Essay Fifth Amendment and Double Jeopardy

Essay Fifth Amendment and Double Jeopardy

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Fifth Amendment and Double Jeopardy


Double jeopardy is the prosecution of a person for an offense for which he or she has already been prosecuted. The double jeopardy clause, which is in the Fifth Amendment of the United States Constitution, was designed to protect an individual from being subject to trials and possible convictions more then once for an alleged offense. The idea was not to give the State too much over the individual, this way no individual will be subject to embarrassment, expense, and ordeal against being tried for an alleged offense more then once. It also reduces the possibility of someone innocent being found guilty. The double jeopardy clause of the Fifth Amendment embodies three protections to criminal defendants; (1) it protects against second punishment for the same offense after acquittal, (2) it protects against second punishment for the same offense after conviction, and (3) it protects against multiple punishments for the same offense. The clause not only protects the integrity of final judgment, but it protects the accused against the strain and burden of multiple trials, which would also enhance the ability of government convictions.
There have been many cases involving double jeopardy in the United States. The three cases I will be highlighting are Green v. United States, 355 U.S. 184 (1957), Crist v. Bretz, 437 U.S. 28 (1978), and United States v. DiFrancesco, 449 U.S. 117 (1980).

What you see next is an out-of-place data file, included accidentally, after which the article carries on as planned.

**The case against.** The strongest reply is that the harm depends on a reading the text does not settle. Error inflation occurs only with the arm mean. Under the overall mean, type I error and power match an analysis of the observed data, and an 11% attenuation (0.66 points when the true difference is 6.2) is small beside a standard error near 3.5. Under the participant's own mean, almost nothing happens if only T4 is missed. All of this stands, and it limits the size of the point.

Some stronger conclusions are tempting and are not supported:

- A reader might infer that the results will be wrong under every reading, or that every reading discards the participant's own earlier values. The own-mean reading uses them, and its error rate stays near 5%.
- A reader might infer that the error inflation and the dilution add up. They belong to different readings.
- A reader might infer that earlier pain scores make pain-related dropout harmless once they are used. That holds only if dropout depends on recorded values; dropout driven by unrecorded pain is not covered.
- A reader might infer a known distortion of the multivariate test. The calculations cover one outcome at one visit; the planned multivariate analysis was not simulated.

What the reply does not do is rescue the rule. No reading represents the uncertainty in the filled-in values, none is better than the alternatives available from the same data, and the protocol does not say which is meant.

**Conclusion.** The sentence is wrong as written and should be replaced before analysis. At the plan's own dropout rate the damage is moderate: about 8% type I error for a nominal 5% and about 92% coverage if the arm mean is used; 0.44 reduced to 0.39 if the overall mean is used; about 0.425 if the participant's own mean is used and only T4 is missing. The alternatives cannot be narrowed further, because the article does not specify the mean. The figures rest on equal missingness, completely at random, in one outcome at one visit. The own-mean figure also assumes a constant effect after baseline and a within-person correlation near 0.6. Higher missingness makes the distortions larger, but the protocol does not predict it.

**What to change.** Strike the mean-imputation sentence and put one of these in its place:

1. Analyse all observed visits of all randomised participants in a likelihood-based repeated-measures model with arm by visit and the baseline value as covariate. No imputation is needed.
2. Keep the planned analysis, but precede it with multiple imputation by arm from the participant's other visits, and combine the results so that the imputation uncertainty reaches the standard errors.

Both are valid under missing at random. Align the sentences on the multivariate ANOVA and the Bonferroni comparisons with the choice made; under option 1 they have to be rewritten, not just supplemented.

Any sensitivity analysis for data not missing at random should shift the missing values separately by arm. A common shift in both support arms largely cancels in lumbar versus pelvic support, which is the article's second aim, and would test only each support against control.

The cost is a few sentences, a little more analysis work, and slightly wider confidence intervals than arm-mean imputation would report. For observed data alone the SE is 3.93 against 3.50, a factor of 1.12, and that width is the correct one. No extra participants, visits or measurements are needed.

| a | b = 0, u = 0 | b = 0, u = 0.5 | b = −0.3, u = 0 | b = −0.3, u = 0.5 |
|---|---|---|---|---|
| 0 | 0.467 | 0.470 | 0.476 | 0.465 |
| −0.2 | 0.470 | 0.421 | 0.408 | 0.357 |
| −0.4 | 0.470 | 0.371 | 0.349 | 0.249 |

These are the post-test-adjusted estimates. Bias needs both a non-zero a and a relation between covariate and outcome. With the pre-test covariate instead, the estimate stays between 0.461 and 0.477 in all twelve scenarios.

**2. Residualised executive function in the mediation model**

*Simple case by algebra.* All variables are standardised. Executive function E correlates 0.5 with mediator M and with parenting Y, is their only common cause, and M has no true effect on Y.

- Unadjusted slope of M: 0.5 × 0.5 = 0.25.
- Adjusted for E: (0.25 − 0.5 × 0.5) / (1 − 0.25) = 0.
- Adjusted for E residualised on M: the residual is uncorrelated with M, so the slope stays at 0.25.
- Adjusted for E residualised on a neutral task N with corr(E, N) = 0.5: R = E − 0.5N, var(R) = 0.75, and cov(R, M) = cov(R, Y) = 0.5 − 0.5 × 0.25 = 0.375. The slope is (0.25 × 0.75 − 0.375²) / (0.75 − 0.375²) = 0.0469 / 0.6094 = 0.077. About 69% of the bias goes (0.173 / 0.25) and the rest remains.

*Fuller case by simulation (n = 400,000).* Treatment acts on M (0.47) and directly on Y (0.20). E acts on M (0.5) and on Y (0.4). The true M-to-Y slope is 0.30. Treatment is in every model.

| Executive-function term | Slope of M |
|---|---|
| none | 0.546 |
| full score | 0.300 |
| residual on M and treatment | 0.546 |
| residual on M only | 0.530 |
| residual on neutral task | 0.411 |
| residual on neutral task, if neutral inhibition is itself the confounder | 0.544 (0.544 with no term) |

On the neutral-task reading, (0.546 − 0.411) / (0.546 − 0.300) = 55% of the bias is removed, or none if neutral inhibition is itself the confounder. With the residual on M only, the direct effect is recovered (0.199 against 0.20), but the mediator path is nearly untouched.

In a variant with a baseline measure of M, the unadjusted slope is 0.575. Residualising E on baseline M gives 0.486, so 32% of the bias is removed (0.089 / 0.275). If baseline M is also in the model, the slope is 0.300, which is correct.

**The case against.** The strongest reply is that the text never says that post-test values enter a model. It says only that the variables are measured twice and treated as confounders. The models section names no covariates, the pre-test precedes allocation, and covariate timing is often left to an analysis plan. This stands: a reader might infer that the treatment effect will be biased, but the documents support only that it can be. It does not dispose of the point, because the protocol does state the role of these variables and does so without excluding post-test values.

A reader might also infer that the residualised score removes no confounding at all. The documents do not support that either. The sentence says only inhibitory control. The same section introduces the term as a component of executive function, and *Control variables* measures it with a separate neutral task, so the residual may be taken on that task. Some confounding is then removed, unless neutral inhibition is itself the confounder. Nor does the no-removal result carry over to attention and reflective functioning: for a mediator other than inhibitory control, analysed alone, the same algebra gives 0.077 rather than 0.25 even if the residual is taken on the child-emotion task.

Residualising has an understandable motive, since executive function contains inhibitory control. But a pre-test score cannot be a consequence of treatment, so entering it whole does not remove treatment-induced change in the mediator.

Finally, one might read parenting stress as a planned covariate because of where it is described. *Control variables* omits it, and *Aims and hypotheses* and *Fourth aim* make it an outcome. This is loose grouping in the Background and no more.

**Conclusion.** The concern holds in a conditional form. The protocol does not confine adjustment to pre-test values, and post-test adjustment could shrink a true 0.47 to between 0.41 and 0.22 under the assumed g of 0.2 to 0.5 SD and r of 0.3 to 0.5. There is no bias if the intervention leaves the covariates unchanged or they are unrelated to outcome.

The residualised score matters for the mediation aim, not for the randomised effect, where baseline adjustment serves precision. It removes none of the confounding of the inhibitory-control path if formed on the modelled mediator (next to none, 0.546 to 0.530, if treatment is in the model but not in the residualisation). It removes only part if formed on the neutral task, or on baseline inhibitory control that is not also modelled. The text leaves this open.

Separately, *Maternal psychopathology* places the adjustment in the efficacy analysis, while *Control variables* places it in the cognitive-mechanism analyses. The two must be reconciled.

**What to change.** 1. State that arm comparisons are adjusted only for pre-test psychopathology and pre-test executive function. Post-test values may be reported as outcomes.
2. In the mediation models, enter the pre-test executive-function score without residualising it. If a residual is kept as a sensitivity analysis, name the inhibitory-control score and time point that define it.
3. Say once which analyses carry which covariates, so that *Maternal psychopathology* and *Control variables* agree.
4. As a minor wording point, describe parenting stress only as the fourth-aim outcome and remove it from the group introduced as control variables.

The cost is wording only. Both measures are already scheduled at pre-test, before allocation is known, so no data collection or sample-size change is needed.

In the Green v. United States (1957) case, Everett Green was indicted by a District of Columbia grand jury in two counts. The first count was that he had committed arson by maliciously setting fire to a house. The second count accused him of causing the death of a woman by the alleged arson. Green entered...


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...uments that attested to other convictions of DiFrancesco for the Columbus Day bombings, for loansharking, and for murder.
The District Court made findings of fact and ruled that DiFrancesco was a dangerous special offender within meaning of the statute. The court found that DiFrancesco's criminal history reveals a pattern of habitual and knowing criminal conduct of the most violent and dangerous nature against the lives and property of the citizens of this community.
The United States then took its appeal saying that the District Court abused its judgement in sentencing that amounted to additional imprisonment for the respondent. The dismissal of the Government's appeal by the Court of Appeals rested upon it's conclusion that to subject to a defendant to the risk of substitution of a greater sentence is to place him a second time in jeopardy of life or limb.

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